Tuesday, July 3, 2012

Cormac McCarthy / Outer Dark

Cormac McCarthy
by Edwin T. Arnold

Outer Dark, published in 1968 by Random House, was McCarthy’s second novel and bears resemblance to his first, The Orchard Keeper(1965), in terms of setting and character. It, too, is set in the mountains of Appalachia, most likely east Tennessee, although in this novel McCarthy is far less specific concerning time, region, and location. Indeed, this story seems derived from the world of folklore or dream, peopled as it often is by mysterious denizens and ruled by some nightmare logic which makes one question at what level of reality the story operates.

The book begins with the birth of a child, the product of an incestuous relationship between Culla Holme and his sister, Rinthy. They live in the mountainous recesses of Johnson County (no state is named), and after the baby is born, following long labor, Culla takes the child deep into the woods and leaves it to die. He tells Rinthy the child was sickly and died naturally, but Rinthy refuses to believe Culla. She becomes convinced that her brother has given or traded the child to an itinerant tinker who had come to the cabin shortly before the birth. When she can find no trace of the child’s body in the grave Culla shows her, she sets out in search of the tinker and her lost child.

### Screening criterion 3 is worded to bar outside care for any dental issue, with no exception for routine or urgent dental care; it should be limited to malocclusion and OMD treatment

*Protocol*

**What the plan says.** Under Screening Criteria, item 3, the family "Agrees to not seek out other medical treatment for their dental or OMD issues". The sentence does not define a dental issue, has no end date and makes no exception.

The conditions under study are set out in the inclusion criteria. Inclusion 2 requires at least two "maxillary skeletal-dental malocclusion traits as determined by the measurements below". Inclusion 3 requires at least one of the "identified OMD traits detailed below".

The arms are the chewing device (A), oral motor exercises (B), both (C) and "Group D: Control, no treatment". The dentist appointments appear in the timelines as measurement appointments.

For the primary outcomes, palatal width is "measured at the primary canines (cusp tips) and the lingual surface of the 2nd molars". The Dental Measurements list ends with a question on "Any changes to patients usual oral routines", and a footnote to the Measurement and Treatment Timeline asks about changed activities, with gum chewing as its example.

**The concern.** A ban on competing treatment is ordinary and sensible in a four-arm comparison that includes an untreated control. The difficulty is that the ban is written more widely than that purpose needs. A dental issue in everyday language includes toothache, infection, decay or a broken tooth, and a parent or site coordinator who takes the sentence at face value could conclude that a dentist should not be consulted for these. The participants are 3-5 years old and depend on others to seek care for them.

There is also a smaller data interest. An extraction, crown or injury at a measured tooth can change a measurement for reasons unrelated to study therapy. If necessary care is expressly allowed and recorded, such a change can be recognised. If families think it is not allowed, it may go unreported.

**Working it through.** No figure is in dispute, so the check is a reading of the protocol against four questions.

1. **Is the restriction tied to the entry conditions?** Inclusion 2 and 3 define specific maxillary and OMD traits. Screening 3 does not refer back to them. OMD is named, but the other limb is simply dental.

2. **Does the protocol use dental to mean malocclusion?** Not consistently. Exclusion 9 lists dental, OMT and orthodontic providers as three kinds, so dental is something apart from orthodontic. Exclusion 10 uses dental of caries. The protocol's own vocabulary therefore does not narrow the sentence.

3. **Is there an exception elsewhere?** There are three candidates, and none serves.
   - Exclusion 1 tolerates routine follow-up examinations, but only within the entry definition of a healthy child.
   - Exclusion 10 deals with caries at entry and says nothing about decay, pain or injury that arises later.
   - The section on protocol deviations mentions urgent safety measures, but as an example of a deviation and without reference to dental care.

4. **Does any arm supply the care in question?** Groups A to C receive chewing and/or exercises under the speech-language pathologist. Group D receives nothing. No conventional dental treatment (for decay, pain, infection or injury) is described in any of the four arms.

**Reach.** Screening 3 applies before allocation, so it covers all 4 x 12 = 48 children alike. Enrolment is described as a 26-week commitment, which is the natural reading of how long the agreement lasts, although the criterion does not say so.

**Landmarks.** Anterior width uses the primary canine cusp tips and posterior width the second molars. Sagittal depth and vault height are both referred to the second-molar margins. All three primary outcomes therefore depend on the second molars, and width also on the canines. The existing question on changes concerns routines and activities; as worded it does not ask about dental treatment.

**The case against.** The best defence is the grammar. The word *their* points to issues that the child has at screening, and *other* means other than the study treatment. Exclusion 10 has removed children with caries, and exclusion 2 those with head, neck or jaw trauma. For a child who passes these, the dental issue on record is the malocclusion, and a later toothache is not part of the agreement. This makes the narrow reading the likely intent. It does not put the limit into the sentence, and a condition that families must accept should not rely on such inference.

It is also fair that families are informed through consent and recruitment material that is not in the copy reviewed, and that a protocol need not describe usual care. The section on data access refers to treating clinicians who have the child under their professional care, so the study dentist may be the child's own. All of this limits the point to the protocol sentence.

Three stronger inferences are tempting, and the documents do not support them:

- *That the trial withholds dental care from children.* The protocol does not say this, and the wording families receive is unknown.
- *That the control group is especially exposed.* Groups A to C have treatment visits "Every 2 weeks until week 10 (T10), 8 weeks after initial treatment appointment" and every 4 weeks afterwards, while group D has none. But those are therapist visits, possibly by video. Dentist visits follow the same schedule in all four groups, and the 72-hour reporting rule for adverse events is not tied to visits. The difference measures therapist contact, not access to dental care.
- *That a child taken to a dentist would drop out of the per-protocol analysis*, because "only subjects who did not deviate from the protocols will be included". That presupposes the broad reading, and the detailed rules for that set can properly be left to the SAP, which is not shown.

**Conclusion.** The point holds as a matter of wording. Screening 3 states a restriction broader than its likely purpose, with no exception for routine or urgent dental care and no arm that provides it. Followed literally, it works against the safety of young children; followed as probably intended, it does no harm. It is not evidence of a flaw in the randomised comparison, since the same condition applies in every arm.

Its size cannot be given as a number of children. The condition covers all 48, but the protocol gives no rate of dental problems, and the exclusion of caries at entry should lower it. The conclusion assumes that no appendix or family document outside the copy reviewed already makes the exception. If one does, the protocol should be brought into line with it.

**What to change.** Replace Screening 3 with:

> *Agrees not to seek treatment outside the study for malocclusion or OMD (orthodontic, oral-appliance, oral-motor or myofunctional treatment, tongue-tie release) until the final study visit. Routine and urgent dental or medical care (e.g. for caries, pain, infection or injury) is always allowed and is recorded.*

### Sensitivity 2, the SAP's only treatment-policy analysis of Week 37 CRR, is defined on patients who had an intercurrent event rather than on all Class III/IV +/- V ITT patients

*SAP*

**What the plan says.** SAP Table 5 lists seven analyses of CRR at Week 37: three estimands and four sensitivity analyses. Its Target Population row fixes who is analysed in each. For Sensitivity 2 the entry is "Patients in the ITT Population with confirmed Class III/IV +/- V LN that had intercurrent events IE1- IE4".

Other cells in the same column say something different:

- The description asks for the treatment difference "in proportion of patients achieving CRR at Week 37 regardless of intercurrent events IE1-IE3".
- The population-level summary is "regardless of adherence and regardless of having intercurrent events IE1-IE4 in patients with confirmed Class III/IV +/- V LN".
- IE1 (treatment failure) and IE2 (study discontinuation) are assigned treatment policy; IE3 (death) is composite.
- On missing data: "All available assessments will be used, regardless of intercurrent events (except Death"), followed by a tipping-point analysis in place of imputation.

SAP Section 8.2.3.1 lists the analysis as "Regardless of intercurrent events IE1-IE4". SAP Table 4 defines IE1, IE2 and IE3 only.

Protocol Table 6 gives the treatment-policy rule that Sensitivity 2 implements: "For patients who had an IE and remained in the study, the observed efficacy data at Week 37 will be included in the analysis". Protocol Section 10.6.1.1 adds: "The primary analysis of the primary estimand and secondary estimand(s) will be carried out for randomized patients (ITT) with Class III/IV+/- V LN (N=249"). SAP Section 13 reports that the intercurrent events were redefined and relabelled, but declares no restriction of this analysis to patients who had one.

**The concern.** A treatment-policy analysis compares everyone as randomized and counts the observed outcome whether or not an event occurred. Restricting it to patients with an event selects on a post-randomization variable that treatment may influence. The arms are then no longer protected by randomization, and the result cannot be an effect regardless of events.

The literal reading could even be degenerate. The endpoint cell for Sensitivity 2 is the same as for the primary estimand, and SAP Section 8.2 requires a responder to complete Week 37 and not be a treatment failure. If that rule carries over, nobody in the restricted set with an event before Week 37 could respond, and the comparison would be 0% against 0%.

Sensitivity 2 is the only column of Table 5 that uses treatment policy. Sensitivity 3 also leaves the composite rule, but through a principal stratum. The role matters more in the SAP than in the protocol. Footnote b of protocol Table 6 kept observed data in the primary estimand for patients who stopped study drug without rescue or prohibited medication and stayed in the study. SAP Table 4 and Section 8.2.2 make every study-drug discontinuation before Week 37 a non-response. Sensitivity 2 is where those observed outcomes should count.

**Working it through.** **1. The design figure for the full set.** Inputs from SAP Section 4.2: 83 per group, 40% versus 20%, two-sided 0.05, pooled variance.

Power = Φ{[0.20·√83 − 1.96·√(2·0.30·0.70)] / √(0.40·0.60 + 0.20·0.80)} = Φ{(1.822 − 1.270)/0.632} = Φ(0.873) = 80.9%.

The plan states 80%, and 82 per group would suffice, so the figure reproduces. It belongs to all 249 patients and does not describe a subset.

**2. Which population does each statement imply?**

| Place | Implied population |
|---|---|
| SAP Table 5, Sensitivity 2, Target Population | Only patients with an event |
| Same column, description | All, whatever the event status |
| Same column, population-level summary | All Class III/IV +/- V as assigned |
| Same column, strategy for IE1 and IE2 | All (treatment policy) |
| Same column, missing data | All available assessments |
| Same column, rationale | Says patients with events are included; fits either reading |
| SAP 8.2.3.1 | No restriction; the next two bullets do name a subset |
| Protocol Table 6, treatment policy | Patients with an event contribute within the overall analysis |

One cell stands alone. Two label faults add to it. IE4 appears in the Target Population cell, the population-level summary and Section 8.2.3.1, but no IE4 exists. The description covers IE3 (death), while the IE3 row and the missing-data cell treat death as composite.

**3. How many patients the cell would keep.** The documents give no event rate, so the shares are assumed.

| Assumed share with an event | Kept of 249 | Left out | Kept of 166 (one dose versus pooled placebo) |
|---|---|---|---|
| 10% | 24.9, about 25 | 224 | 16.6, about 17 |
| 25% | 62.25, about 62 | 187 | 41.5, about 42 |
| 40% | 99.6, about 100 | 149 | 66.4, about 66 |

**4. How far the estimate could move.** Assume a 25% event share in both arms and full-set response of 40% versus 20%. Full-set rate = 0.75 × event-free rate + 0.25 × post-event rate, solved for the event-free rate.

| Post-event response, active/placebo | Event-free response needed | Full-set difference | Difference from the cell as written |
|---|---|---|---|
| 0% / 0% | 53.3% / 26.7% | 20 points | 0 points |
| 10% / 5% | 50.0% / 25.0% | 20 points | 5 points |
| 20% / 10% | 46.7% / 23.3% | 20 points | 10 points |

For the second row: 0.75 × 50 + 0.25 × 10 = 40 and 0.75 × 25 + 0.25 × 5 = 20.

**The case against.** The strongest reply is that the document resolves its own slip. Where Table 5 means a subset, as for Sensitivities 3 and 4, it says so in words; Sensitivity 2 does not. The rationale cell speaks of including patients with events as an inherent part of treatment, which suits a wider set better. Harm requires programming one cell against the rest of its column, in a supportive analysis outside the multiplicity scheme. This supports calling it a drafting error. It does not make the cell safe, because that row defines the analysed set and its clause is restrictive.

The tinker does indeed have the child, which he found abandoned in the forest glade. Following rumor of his passage, Rinthy wanders the landscape, her breasts leaking milk months after the baby’s disappearance. Culla likewise leaves the cabin, perhaps in search of his sister as he claims, although he gives no real indication that this is his purpose. The book recounts their individual journeys, both Holmes without a home or family. Rinthy, in her love and relative innocence, encounters more goodness than evil in her search, but the guilty, woeful Culla is beset by suspicion and threat wherever he goes. Constantly dogging his steps is a mysterious trio of malignant beings, given to murder, grave-robbing, cannibalism, and other outrages, for many of which Culla himself is held guilty. The leader of this group (who anticipates Judge Holden in Blood Meridian) on two occasions directly calls Culla to justice, demands that he “name” his deeds. Thus, they stand as shadow figures, images of retribution, of a dark divinity, in this story of sin and guilt.

Outer Dark shows the influence of both William Faulkner and Flannery O’Connor on McCarthy’s early work. In one sense the short novel seems almost a parable, and the biblical references found in the title and throughout the story further lead one in that direction. Some have read the book as ending in despair or bleak nihilism, but, despite all of its violence and hard humor, others have found some sense of hope, of possible grace, even for a character as pathetic and lost as Culla Holme.

The preceding précis is Copyright © 1996 by Edwin T. Arnold.


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